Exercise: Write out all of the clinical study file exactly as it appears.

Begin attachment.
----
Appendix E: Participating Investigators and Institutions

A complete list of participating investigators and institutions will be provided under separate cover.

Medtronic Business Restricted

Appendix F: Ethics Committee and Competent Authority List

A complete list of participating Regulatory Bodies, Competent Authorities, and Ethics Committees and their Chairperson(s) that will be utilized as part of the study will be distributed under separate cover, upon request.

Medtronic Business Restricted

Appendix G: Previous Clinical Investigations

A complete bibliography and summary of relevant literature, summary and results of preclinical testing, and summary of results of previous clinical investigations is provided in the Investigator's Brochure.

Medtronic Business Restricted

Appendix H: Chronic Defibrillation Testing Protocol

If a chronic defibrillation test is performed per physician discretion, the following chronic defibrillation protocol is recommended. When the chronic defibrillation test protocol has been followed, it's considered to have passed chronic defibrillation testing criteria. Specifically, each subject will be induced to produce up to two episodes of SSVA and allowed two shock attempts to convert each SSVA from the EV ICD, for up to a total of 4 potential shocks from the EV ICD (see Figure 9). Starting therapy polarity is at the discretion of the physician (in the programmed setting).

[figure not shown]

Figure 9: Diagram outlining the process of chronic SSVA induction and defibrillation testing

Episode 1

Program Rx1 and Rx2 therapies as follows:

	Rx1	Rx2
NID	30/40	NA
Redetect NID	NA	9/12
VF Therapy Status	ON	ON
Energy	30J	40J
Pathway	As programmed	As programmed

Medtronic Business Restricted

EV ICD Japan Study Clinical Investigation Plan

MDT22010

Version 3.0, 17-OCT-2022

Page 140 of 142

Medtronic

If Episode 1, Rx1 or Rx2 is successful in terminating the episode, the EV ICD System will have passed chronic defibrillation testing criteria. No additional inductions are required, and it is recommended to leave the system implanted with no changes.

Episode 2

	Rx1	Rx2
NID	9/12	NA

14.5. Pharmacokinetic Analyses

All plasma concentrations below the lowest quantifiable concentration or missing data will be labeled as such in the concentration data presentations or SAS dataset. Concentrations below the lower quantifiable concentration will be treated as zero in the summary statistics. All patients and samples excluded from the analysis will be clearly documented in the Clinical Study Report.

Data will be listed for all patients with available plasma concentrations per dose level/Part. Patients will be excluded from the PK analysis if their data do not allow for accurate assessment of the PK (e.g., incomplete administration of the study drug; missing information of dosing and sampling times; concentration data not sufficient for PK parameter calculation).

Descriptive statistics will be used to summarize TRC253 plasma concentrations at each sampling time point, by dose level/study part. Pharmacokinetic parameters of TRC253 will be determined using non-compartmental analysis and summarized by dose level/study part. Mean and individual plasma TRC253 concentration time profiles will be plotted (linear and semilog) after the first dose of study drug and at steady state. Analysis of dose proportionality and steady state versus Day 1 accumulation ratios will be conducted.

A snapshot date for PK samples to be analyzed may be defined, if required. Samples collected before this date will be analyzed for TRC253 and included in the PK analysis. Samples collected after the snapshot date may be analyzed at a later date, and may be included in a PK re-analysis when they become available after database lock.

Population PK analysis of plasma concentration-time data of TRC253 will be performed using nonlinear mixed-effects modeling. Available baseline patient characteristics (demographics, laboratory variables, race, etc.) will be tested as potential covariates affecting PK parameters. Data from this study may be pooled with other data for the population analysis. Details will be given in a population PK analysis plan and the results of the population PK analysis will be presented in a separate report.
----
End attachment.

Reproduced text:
Appendix E: Participating Investigators and Institutions

A complete list of participating investigators and institutions will be provided under separate cover.

Medtronic Business Restricted

Appendix F: Ethics Committee and Competent Authority List

A complete list of participating Regulatory Bodies, Competent Authorities, and Ethics Committees and their Chairperson(s) that will be utilized as part of the study will be distributed under separate cover, upon request.

Medtronic Business Restricted

Appendix G: Previous Clinical Investigations

A complete bibliography and summary of relevant literature, summary and results of preclinical testing, and summary of results of previous clinical investigations is provided in the Investigator's Brochure.

Medtronic Business Restricted

Appendix H: Chronic Defibrillation Testing Protocol

If a chronic defibrillation test is performed per physician discretion, the following chronic defibrillation protocol is recommended. When the chronic defibrillation test protocol has been followed, it's considered to have passed chronic defibrillation testing criteria. Specifically, each subject will be induced to produce up to two episodes of SSVA and allowed two shock attempts to convert each SSVA from the EV ICD, for up to a total of 4 potential shocks from the EV ICD (see Figure 9). Starting therapy polarity is at the discretion of the physician (in the programmed setting).

[figure not shown]

Figure 9: Diagram outlining the process of chronic SSVA induction and defibrillation testing

Episode 1

Program Rx1 and Rx2 therapies as follows:

	Rx1	Rx2
NID	30/40	NA
Redetect NID	NA	9/12
VF Therapy Status	ON	ON
Energy	30J	40J
Pathway	As programmed	As programmed

Medtronic Business Restricted

EV ICD Japan Study Clinical Investigation Plan

MDT22010

Version 3.0, 17-OCT-2022

Page 140 of 142

Medtronic

If Episode 1, Rx1 or Rx2 is successful in terminating the episode, the EV ICD System will have passed chronic defibrillation testing criteria. No additional inductions are required, and it is recommended to leave the system implanted with no changes.

Episode 2

	Rx1	Rx2
NID	9/12	NA

14.5. Pharmacokinetic Analyses

All plasma concentrations below the lowest quantifiable concentration or missing data will be labeled as such in the concentration data presentations or SAS dataset. Concentrations below the lower quantifiable concentration will be treated as zero in the summary statistics. All patients and samples excluded from the analysis will be clearly documented in the Clinical Study Report.

Data will be listed for all patients with available plasma concentrations per dose level/Part. Patients will be excluded from the PK analysis if their data do not allow for accurate assessment of the PK (e.g., incomplete administration of the study drug; missing information of dosing and sampling times; concentration data not sufficient for PK parameter calculation).

Descriptive statistics will be used to summarize TRC253 plasma concentrations at each sampling time point, by dose level/study part. Pharmacokinetic parameters of TRC253 will be determined using non-compartmental analysis and summarized by dose level/study part. Mean and individual plasma TRC253 concentration time profiles will be plotted (linear and semilog) after the first dose of study drug and at steady state. Analysis of dose proportionality and steady state versus Day 1 accumulation ratios will be conducted.

A snapshot date for PK samples to be analyzed may be defined, if required. Samples collected before this date will be analyzed for TRC253 and included in the PK analysis. Samples collected after the snapshot date may be analyzed at a later date, and may be included in a PK re-analysis when they become available after database lock.

Population PK analysis of plasma concentration-time data of TRC253 will be performed using nonlinear mixed-effects modeling. Available baseline patient characteristics (demographics, laboratory variables, race, etc.) will be tested as potential covariates affecting PK parameters. Data from this study may be pooled with other data for the population analysis. Details will be given in a population PK analysis plan and the results of the population PK analysis will be presented in a separate report.